Walt Disney World’s ‘Peter Pan’s Flight’

I love to challenge myself as a photographer because it is way to push myself outside of my comfort zone and makes me sharpen my skills with the camera. Shooting on the Disney ‘Dark Rides’ offers a wonderful challenge for me, and one of the most challenging of these ‘Dark Rides’ is Peter Pan’s Flight. This ride is based on Disney’s 1953 film Peter Pan and the ride opened with the Magic Kingdom (MK) on October 3, 1971. Yes, it is an original MK ride and still is one of the most rode rides in the MK. The wait times for this ride can exceed 1 1/2 hours unless you FastPass this ride, and I would recommend it. So when the gates first open I make a dash up and around Cinderellas Castle to get to the back side of Fantasyland so I can get a FastPass for me and my son.

As you board the ride you climb aboard a suspended pirate ship and ‘float through’ the ride. As you make the first turn to the left if you look up past the sails of the ship you will see Peter’s shadow flying on the wall down to Wendy.

One of the most iconic scenes of any Dark Ride.

One of the most iconic scenes of any Dark Ride.

For a lot of ‘Dark Ride Shooters’ this is one of the “Holy Grail” shots that we try to capture. What makes it so hard is the fact that the ship’s sails are in your way, the ship itself is now floating quickly and turning to the left so this whole scene is moving very quickly.

PHOTO TIP: When you get on the ride start getting ready to shoot. I set my camera AF to AF-C which is continuous focus. I also make sure I go into the settings and take off the AF Lock. AF Lock basically makes sure you have a confirmed AF on something in the shot before it allows the shutter to be released. So if you turn it off you can click away. Yes you will get some blurred shots, but you can get a keeper or two. With how fast this scene is moving, by the time AF Lock confirms you will be past the sweet spot for this scene. Another way to try to shoot this is by using manual focus and pre-setting your focus field.

As you move past this scene make and once your eyes adjust to the darkness make sure you not only look around, but below your ship. This ride has eye candy all over the place on the floor.

NanaSuch as this scene here. This is Nana watching you float out Wendy’s window as you begin your tour of London.

The next scene is one of the most magical scenes in this ride and that is the aerial view over the Thames River in England where you see London Bridge and Big Ben.

A view of Big Ben and London Bridge.

A view of Big Ben and London Bridge.

Here is a closer view of this scene where you can see the fine details which were put into it.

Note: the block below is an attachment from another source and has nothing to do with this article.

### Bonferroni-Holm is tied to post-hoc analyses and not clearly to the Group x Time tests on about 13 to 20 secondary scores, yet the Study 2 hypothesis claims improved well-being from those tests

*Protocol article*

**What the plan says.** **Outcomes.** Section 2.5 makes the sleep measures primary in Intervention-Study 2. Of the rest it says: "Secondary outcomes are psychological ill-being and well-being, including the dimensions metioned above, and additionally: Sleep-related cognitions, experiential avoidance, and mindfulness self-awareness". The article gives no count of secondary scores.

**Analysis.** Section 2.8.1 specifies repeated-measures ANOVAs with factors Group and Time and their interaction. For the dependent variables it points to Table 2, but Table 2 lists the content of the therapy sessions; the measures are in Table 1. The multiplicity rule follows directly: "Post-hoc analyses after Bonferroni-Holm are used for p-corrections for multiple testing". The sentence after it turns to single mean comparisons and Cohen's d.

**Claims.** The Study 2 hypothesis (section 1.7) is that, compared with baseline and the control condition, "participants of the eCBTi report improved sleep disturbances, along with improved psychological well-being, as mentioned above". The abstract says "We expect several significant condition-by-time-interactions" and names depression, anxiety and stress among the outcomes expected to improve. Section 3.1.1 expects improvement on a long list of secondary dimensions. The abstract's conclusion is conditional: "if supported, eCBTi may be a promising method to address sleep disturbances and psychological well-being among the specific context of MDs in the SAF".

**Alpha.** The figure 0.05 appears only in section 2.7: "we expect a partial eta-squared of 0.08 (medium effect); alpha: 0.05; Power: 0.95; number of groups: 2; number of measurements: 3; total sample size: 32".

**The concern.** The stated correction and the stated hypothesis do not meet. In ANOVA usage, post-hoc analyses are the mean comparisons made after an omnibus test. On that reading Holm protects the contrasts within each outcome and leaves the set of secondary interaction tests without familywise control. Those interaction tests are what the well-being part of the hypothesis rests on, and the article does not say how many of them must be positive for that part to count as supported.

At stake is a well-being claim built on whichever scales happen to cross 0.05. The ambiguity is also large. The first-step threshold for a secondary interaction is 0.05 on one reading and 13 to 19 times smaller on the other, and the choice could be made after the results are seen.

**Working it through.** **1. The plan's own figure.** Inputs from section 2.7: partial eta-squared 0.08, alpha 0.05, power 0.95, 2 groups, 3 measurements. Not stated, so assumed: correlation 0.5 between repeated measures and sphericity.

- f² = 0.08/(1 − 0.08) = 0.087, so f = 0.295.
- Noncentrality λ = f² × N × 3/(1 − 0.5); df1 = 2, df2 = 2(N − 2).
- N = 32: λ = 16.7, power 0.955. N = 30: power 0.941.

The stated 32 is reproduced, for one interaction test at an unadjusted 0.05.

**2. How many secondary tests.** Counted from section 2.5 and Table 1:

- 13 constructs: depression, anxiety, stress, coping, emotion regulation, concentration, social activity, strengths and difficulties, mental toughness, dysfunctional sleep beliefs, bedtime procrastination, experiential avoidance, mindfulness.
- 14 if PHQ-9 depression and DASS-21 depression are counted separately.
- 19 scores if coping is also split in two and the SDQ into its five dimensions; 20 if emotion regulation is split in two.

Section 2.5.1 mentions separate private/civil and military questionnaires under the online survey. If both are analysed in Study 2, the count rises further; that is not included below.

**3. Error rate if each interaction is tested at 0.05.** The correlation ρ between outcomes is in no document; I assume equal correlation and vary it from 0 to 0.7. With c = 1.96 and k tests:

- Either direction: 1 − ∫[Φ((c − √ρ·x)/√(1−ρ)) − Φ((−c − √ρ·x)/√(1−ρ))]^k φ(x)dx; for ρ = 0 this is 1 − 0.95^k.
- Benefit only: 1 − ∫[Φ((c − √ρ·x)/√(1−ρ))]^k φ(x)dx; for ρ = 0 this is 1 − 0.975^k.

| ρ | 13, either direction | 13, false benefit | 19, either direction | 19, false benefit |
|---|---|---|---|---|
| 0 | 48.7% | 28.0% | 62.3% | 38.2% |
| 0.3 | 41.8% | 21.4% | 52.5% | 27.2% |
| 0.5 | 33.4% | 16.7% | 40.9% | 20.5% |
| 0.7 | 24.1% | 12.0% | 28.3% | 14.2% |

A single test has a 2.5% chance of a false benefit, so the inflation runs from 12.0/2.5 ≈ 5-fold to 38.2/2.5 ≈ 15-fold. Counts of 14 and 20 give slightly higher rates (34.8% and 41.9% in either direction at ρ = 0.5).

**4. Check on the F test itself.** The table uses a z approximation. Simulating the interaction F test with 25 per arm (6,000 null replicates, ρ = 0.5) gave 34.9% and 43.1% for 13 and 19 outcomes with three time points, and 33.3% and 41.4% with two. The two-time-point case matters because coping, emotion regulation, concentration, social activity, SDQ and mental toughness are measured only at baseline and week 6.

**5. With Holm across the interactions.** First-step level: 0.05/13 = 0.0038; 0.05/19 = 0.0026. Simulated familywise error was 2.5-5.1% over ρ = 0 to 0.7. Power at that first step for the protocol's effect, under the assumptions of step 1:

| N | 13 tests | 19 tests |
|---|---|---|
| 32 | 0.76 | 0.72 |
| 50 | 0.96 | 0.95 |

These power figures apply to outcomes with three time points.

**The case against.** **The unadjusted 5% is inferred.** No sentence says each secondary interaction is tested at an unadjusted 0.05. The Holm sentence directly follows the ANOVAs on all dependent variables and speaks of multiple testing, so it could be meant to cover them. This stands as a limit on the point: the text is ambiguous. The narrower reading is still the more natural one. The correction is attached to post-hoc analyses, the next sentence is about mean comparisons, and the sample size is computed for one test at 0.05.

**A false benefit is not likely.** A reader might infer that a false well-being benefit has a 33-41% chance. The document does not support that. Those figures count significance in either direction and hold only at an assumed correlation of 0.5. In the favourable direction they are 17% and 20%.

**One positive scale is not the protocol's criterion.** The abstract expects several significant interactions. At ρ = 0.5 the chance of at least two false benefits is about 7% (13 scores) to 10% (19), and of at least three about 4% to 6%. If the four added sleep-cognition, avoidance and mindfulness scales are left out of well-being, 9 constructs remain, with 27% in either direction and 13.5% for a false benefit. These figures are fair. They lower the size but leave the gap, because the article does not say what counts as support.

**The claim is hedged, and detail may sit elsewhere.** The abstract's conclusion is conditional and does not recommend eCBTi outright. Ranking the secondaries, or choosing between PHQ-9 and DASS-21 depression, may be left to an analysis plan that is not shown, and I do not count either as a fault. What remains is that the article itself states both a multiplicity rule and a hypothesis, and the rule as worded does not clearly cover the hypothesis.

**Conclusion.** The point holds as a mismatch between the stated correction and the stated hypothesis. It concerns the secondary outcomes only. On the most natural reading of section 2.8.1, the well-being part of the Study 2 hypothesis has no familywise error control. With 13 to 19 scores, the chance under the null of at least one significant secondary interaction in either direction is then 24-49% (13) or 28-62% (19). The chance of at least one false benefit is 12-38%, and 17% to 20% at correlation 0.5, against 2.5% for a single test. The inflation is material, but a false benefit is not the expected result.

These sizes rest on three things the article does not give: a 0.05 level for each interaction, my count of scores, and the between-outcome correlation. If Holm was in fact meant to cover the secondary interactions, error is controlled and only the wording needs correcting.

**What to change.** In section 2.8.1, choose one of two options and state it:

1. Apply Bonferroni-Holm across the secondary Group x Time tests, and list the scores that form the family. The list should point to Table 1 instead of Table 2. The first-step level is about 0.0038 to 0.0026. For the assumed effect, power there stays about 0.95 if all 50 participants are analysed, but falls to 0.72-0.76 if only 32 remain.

Big Ben 01As you pass this scene, if you keep looking down you will see you are on your way to Neverland as Captain Hook’s ship is below.

Captain Hook's ShipOne of my favorite scenes in this rides is this one where we see Peter sailing with Wendy, John, & Michael. If you look up past the the characters you can catch a quick glimpse of Tinkerbell.

Peter SailingWe soon come across Wendy and her brothers being held captive by the pirates.

Wendy on the plankHere is an alternate view which you can see if you turn around in your ship, Skull Island is in the background.

Wendy on Plank 01As you round this scene if you look a little behind you again, you can get a clean view of John, Michael, and one of the Lost Boys with a pirate.

Lost BoysAfter this scene we have Peter saving the day by fighting Captain Hook up in the sails of the ship.

Peter and HookThen Hook meets his demise by being thrown into the water waiting for Tick-Tock to come for him.

Hook and Tick TockThere are other scenes in this ride, but a lot of them are SO dark that unless you have a ride stoppage shooting them is almost impossible.

This is a short ride in terms of time, but it is a lot of fun and a ton of eye candy as I said. To shoot effectively on this ride you need a camera with clean ISO ability, in the range of ISO 5000-8000, and fast 2.8 zoom or f/1.8 or f/1.4 prime. I shot with a 35mm prime and came away with a bunch of great shots using my Full Frame D3S. If you were using a crop sensor camera I would say 18mm should be plenty wide enough.

If you decide to use auto focus on this ride like I do, keep moving the AF point to any bright spot in the frame to assist with AF.

Good Luck and Happy Rides!

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